TP53 disruptive mutations lead to head and neck cancer treatment failure through inhibition of radiation-induced senescence. / Skinner, Heath D.; Sandulache, Vlad C.; Ow, Thomas J.; Meyn, Raymond E.; Yordy, John S.; Beadle, Beth M.; Fitzgerald, Alison L.; Giri, Uma; Ang, K. Kian; Myers, Jeffrey N.

In: Clinical Cancer Research, Vol. 18, No. 1, 01.01.2012, p. 290-300.

Research output: Contribution to journalArticle

Skinner, HD, Sandulache, VC, Ow, TJ, Meyn, RE, Yordy, JS, Beadle, BM, Fitzgerald, AL, Giri, U, Ang, KK & Myers, JN 2012, 'TP53 disruptive mutations lead to head and neck cancer treatment failure through inhibition of radiation-induced senescence', Clinical Cancer Research, vol. 18, no. 1, pp. 290-300. https://doi.org/10.1158/1078-0432.CCR-11-2260
Skinner, Heath D. ; Sandulache, Vlad C. ; Ow, Thomas J. ; Meyn, Raymond E. ; Yordy, John S. ; Beadle, Beth M. ; Fitzgerald, Alison L. ; Giri, Uma ; Ang, K. Kian ; Myers, Jeffrey N. / TP53 disruptive mutations lead to head and neck cancer treatment failure through inhibition of radiation-induced senescence. In: Clinical Cancer Research. 2012 ; Vol. 18, No. 1. pp. 290-300.
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AU - Ow, Thomas J.

AU - Meyn, Raymond E.

AU - Yordy, John S.

AU - Beadle, Beth M.

AU - Fitzgerald, Alison L.

AU - Giri, Uma

AU - Ang, K. Kian

AU - Myers, Jeffrey N.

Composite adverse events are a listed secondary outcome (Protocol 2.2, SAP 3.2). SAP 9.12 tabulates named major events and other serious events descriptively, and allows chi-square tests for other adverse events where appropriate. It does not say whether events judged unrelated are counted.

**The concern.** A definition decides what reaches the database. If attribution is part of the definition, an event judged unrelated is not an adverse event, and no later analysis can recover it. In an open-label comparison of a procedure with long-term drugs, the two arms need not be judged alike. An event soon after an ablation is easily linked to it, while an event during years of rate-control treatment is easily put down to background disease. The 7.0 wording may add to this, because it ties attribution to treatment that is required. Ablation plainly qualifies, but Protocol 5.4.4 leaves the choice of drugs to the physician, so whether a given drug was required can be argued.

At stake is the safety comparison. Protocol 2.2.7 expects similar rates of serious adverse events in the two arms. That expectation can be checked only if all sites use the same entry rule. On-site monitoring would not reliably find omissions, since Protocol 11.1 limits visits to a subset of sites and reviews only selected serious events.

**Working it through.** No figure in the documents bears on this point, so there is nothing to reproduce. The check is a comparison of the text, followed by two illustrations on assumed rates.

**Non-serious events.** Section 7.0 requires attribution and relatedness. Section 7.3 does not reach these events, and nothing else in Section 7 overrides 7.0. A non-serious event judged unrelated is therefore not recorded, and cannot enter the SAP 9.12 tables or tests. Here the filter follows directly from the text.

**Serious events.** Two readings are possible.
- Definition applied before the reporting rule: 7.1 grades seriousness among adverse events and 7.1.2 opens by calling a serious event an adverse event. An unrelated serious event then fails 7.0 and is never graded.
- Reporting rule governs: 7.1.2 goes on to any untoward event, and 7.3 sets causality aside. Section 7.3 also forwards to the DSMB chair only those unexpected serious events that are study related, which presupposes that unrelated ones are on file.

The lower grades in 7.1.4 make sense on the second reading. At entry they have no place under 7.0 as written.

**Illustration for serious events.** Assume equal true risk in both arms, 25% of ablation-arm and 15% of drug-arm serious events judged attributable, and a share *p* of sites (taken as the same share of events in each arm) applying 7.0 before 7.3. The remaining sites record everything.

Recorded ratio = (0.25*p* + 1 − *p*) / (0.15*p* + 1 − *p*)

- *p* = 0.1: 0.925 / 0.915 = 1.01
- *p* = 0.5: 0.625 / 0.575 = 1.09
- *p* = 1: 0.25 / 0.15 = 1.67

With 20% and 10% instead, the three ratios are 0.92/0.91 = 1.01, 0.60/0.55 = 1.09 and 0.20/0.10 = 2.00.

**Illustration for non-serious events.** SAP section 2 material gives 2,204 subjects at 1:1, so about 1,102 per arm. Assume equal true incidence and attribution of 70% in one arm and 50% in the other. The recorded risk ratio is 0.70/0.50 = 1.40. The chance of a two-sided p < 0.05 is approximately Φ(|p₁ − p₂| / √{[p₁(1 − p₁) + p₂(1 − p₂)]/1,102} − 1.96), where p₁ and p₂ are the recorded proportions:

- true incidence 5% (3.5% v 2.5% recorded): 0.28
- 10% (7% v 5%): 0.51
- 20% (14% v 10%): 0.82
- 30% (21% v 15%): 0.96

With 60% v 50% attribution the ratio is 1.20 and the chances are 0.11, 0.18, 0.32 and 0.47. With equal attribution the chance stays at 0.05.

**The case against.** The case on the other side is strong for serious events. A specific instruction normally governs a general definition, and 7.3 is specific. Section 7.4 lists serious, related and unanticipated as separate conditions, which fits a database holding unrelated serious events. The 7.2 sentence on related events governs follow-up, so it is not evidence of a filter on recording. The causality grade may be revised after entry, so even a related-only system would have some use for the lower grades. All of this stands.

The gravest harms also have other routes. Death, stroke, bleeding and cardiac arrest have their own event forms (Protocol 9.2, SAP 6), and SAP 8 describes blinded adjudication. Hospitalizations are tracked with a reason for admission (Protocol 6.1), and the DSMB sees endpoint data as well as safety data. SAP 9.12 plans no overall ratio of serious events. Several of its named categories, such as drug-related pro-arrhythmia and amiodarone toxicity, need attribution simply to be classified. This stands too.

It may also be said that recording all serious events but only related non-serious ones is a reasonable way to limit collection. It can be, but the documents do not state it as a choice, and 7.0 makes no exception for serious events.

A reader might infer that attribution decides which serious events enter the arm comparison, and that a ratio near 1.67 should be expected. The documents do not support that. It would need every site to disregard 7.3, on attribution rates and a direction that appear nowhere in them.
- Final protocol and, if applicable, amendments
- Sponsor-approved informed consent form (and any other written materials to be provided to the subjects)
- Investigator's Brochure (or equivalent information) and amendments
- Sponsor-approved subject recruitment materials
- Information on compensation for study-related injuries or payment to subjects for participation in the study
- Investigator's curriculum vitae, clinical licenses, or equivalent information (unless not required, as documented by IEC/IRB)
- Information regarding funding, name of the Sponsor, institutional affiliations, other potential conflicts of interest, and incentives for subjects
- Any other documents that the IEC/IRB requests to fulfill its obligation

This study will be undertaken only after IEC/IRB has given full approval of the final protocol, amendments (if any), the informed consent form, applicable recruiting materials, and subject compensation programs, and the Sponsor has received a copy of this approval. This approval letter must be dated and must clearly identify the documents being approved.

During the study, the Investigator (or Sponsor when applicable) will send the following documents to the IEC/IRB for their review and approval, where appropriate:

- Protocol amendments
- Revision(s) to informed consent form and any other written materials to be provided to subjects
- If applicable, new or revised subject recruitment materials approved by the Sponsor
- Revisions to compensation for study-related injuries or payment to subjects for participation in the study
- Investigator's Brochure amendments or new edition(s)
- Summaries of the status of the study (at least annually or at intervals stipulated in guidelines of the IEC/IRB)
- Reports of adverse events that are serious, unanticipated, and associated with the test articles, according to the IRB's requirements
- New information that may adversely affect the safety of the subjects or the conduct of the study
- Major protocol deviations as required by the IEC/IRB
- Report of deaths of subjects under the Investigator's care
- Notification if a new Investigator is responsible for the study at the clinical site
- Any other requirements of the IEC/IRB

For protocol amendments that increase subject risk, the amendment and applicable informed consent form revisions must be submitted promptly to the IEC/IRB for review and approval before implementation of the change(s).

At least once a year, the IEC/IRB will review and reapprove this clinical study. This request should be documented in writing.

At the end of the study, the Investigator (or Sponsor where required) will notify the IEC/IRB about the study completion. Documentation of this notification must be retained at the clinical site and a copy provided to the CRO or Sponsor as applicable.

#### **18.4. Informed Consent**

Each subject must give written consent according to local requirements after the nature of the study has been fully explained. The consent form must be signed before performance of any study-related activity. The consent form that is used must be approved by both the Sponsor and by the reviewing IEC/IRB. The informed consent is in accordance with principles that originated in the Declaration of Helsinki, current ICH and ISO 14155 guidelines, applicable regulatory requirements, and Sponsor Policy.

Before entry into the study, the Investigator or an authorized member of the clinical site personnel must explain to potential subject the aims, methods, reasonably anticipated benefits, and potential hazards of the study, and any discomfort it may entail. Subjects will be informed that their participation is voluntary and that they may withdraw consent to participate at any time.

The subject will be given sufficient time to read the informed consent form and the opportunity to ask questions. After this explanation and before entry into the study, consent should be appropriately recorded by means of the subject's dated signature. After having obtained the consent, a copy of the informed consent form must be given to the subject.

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N2 - Purpose: Mortality of patients with head and neck squamous cell carcinoma (HNSCC) is primarily driven by tumor cell radioresistance leading to locoregional recurrence (LRR). In this study, we use a classification of TP53 mutation (disruptive vs. nondisruptive) and examine impact on clinical outcomes and radiation sensitivity. Experimental Design: Seventy-four patients with HNSCC treated with surgery and postoperative radiation and 38 HNSCC cell lines were assembled; for each, TP53 was sequenced and the in vitro radioresistance measured using clonogenic assays. p53 protein expression was inhibited using short hairpin RNA (shRNA) and overexpressed using a retrovirus. Radiation-induced apoptosis, mitotic cell death, senescence, and reactive oxygen species (ROS) assays were carried out. The effect of the drug metformin on overcoming mutant p53-associated radiation resistance was examined in vitro as well as in vivo, using an orthotopic xenograft model. Results: Mutant TP53 alone was not predictive of LRR; however, disruptive TP53 mutation strongly predicted LRR (P = 0.03). Cell lines with disruptive mutations were significantly more radioresistant (P < 0.05). Expression of disruptive TP53 mutations significantly decreased radiation-induced senescence, as measured by SA-b-gal staining, p21 expression, and release of ROS. The mitochondrial agent metformin potentiated the effects of radiation in the presence of a disruptive TP53 mutation partially via senescence. Examination of our patient cohort showed that LRR was decreased in patients taking metformin. Conclusions: Disruptive TP53 mutations in HNSCC tumors predicts for LRR, because of increased radioresistance via the inhibition of senescence. Metformin can serve as a radiosensitizer for HNSCC with disruptive TP53, presaging the possibility of personalizing HNSCC treatment.